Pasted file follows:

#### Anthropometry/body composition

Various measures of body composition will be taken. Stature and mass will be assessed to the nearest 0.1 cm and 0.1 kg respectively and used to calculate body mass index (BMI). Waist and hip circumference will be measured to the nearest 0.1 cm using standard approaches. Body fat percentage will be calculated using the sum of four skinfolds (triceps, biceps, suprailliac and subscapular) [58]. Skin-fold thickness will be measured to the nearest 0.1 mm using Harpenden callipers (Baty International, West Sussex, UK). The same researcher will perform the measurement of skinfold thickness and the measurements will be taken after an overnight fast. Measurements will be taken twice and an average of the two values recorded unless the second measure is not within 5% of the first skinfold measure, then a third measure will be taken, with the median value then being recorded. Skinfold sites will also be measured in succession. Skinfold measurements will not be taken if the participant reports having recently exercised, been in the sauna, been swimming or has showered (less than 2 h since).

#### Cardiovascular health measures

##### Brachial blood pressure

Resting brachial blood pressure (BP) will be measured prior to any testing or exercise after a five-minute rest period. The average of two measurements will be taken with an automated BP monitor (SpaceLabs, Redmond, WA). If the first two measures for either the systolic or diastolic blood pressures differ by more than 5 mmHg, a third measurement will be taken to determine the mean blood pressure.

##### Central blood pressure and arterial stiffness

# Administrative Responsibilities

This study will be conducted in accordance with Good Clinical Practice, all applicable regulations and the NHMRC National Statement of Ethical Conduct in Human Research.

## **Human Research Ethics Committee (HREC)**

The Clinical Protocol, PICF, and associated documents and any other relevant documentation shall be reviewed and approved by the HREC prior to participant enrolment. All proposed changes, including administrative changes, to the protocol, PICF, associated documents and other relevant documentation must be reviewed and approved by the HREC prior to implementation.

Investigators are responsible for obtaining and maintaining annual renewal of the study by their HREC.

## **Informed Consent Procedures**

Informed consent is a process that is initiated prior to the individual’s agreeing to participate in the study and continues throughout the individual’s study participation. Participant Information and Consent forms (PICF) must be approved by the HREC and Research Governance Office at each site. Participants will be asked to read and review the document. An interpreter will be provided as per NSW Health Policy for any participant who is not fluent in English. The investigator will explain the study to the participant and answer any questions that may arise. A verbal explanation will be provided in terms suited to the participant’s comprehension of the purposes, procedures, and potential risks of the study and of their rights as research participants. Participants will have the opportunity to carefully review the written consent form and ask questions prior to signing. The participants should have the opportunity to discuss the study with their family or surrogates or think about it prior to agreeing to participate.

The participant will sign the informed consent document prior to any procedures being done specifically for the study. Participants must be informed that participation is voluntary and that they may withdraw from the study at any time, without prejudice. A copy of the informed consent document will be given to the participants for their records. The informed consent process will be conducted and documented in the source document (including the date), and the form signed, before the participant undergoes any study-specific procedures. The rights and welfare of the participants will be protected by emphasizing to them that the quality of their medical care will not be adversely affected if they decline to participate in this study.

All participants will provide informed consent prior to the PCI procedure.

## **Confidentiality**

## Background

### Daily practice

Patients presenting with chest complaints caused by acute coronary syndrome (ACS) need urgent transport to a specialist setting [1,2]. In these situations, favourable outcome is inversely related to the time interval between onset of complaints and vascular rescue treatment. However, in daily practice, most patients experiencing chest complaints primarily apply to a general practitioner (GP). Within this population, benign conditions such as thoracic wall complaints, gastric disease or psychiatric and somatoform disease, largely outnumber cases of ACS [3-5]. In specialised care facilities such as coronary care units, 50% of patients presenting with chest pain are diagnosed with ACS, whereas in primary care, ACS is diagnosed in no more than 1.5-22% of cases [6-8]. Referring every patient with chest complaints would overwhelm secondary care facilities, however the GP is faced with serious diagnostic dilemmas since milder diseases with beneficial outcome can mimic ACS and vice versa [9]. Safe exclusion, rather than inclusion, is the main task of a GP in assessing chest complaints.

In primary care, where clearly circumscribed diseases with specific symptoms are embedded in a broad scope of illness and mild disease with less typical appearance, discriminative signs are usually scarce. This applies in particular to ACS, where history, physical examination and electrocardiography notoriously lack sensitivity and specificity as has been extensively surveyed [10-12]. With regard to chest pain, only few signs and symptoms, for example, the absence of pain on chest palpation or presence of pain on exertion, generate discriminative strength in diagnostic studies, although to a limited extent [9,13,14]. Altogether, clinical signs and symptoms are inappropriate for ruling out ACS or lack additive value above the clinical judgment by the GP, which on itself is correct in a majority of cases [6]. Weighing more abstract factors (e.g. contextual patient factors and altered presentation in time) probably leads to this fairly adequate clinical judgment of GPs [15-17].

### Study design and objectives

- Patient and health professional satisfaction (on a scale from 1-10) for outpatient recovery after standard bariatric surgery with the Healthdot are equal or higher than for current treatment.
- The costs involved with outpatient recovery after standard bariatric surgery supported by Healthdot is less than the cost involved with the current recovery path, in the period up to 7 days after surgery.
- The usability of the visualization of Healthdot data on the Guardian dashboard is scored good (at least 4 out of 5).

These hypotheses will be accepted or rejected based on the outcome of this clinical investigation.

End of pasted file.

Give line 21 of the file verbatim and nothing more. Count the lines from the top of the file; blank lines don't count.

### Study design and objectives